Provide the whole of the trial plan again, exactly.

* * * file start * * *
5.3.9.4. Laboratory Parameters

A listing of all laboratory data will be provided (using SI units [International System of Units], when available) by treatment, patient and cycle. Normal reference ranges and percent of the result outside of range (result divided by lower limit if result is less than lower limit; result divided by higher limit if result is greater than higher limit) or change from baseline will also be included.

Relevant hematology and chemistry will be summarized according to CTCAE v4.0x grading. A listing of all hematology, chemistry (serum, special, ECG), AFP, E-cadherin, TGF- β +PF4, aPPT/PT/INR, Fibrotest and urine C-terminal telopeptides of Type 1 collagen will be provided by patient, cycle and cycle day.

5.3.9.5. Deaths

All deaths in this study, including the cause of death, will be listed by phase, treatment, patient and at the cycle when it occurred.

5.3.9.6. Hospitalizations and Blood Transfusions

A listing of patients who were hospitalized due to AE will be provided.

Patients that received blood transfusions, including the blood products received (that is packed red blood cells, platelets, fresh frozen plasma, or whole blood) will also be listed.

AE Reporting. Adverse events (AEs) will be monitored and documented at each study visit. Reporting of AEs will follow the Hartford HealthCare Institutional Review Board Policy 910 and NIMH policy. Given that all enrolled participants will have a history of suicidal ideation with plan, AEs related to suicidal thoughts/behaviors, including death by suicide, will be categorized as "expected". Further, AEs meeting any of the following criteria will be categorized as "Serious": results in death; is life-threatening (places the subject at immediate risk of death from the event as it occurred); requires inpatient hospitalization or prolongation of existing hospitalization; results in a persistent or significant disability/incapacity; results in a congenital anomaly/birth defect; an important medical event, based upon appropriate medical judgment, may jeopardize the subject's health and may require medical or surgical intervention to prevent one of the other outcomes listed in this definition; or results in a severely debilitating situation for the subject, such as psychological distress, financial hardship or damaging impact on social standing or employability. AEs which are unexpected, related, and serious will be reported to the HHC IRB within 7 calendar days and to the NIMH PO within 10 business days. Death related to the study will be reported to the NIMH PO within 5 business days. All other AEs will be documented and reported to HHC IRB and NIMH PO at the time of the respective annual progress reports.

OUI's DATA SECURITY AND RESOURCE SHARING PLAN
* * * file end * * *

5.3.9.4. Laboratory Parameters

A listing of all laboratory data will be provided (using SI units [International System of Units], when available) by treatment, patient and cycle. Normal reference ranges and percent of the result outside of range (result divided by lower limit if result is less than lower limit; result divided by higher limit if result is greater than higher limit) or change from baseline will also be included.

Relevant hematology and chemistry will be summarized according to CTCAE v4.0x grading. A listing of all hematology, chemistry (serum, special, ECG), AFP, E-cadherin, TGF- β +PF4, aPPT/PT/INR, Fibrotest and urine C-terminal telopeptides of Type 1 collagen will be provided by patient, cycle and cycle day.

5.3.9.5. Deaths

All deaths in this study, including the cause of death, will be listed by phase, treatment, patient and at the cycle when it occurred.

5.3.9.6. Hospitalizations and Blood Transfusions

A listing of patients who were hospitalized due to AE will be provided.

Patients that received blood transfusions, including the blood products received (that is packed red blood cells, platelets, fresh frozen plasma, or whole blood) will also be listed.

AE Reporting. Adverse events (AEs) will be monitored and documented at each study visit. Reporting of AEs will follow the Hartford HealthCare Institutional Review Board Policy 910 and NIMH policy. Given that all enrolled participants will have a history of suicidal ideation with plan, AEs related to suicidal thoughts/behaviors, including death by suicide, will be categorized as "expected". Further, AEs meeting any of the following criteria will be categorized as "Serious": results in death; is life-threatening (places the subject at immediate risk of death from the event as it occurred); requires inpatient hospitalization or prolongation of existing hospitalization; results in a persistent or significant disability/incapacity; results in a congenital anomaly/birth defect; an important medical event, based upon appropriate medical judgment, may jeopardize the subject's health and may require medical or surgical intervention to prevent one of the other outcomes listed in this definition; or results in a severely debilitating situation for the subject, such as psychological distress, financial hardship or damaging impact on social standing or employability. AEs which are unexpected, related, and serious will be reported to the HHC IRB within 7 calendar days and to the NIMH PO within 10 business days. Death related to the study will be reported to the NIMH PO within 5 business days. All other AEs will be documented and reported to HHC IRB and NIMH PO at the time of the respective annual progress reports.

OUI's DATA SECURITY AND RESOURCE SHARING PLAN